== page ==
Building and renovating is not something most of us do more than once or twice in our lifetime, so it’s no surprise that a lot of people get very nervous leaving their precious homes in the hands of home professionals such as builders. After all, it is a big investment and even small errors and minor misunderstandings can become expensive and stressful to resolve. However, from a builder’s perspective, whom does it every day, it all seems very obvious. This gap in understanding between the homeowner and builder – the unwritten ‘rules of the game’, in other words – can cause a lot of unnecessary tension and stress during the build.
Here are nine tips to help you get on a level playing field with your builder and enjoy a successful build.
1. Plans alone are not enough
The main function of a set of plans is to tell the builders and trades how to build a particular project. However, on their own, they are a terrible way of quoting. Even the most detailed set of drawings will have dozens of pieces of critical information missing. Items that are represented on a floor plan or assumed to be included (like a robe fit-out, floor finishes and bathroom fittings) are often not covered in enough detail in the drawings for a builder to be able to make an informed decision about the client’s expectations of those items.
The best way to ensure you receive detailed, accurate and transparent quotes that are also easy to compare is to also prepare an inclusions schedule to accompany the drawings and plans. Use it to set out specific allowances for dozens of items that must otherwise be guessed by a builder.
2. Select generous allowances to help avoid variations
When you are completing your plans and inclusions schedule, you will need to consider what allowances to make for all of the fittings and finishes that will go into your home. These will generally be monetary figures that make it easy for the builder to quote, as well as ensure transparency in the quote.
When selecting your allowances, it is always better to be more generous with the allowances than to leave yourself short. The reason for this is that by making generous allowances you are building a buffer into your quote and minimising the likelihood of cost variations, additional builder’s margins and budget blow-outs. For each item that you don’t allow enough money for, you are creating an opportunity where the builder can charge you an additional builder’s margin of up to 20 per cent on top of the difference in the allowance and the actual cost of the item.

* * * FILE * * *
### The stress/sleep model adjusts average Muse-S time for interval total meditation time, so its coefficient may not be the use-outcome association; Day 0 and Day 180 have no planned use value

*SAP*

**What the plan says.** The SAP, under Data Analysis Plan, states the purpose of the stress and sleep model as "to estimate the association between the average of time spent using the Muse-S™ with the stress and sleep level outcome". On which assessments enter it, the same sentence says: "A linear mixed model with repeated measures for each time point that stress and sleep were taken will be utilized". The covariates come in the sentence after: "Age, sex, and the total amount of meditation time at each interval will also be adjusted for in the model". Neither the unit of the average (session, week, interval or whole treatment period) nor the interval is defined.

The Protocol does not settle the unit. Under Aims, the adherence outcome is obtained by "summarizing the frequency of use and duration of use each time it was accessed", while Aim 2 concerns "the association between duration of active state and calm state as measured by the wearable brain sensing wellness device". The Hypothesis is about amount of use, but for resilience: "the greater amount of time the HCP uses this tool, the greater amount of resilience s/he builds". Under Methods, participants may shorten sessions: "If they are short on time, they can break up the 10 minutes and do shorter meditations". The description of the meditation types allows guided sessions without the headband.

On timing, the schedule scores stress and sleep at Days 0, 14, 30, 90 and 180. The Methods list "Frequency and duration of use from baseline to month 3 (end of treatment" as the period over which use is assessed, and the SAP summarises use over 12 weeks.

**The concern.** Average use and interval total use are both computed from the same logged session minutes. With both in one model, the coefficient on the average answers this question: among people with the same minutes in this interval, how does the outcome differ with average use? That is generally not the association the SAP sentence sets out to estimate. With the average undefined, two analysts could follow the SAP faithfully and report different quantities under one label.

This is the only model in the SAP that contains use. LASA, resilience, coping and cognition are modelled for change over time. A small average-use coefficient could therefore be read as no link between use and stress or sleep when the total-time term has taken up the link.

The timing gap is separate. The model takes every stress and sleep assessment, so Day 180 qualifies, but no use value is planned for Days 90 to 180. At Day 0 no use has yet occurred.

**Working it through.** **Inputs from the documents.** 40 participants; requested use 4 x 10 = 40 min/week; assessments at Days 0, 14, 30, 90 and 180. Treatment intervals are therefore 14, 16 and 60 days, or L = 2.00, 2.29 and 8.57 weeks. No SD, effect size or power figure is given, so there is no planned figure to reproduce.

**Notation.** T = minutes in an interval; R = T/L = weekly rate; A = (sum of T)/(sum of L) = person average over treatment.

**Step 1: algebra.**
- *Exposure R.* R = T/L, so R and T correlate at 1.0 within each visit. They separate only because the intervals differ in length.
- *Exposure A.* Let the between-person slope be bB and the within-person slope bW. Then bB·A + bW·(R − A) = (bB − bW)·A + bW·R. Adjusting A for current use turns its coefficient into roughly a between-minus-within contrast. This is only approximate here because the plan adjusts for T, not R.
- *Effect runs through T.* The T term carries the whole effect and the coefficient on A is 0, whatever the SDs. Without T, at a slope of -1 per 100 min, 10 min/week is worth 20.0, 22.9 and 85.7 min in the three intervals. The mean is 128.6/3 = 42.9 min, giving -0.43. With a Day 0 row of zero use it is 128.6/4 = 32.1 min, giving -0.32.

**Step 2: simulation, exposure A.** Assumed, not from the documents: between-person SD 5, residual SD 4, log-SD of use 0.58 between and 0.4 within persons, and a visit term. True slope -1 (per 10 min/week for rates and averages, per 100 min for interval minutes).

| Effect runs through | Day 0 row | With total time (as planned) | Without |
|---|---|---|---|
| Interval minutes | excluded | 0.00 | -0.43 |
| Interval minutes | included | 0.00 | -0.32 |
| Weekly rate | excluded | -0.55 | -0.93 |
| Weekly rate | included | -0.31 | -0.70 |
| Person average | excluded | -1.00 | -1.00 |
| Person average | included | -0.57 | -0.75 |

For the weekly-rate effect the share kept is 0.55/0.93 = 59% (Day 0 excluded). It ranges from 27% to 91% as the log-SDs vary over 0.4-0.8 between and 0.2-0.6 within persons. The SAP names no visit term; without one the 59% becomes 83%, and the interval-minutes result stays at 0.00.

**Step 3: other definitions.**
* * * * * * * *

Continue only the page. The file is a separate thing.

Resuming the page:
3. Make your project easy to quote!
The building industry is currently enjoying a very busy period, so we are seeing builders struggling to keep up with their workload and hearing stories of wildly variable building quotes. One of the reasons builders submit seemingly outrageous quotes is because they may not be that interested in the project, and one common reason for that is the perception that the project is going to be hard work.
Ultimately, the quote reflects the builder’s confidence and enthusiasm for the project. In a busy market, one of the best ways to ensure you get the builder’s sharpest pencil is to make sure that your project is easy to quote. That means supplying them with professionally prepared drawings that accurately set out the scope of the project. Your investment in professional drawings tells the builder that you are committed to the project and are less likely to be wasting their time. You should also make sure that you supply the builders with your inclusions schedule, which, as previously mentioned, fills in a lot of the gaps in your requirements and expectations that drawings generally don’t cover. The benefit for the client here is that a confident quote is more likely to be a competitive quote.
4. Don’t get too many quotes
Don’t fall into the trap of getting six or seven (or more) quotes from builders. Instead, do some research, ask for recommendations and meet or talk to a shortlist of builders so that you can settle on three or four preferred builders to quote your project.
You are going to be spending a significant amount of money on your project so you want to make sure that you are dealing with the ‘right’ builders, not simply the cheapest builders. Don’t underestimate how time consuming the process will be, and the more builders you are trying to communicate with, the more distracted and confused you will get. Trust the shortlist of builders you have created and focus your time on them. You are also likely to get better responses and more competitive quotes from builders if they know they are quoting against two or three other builders, rather than six or seven.
5. Your DA drawings may need work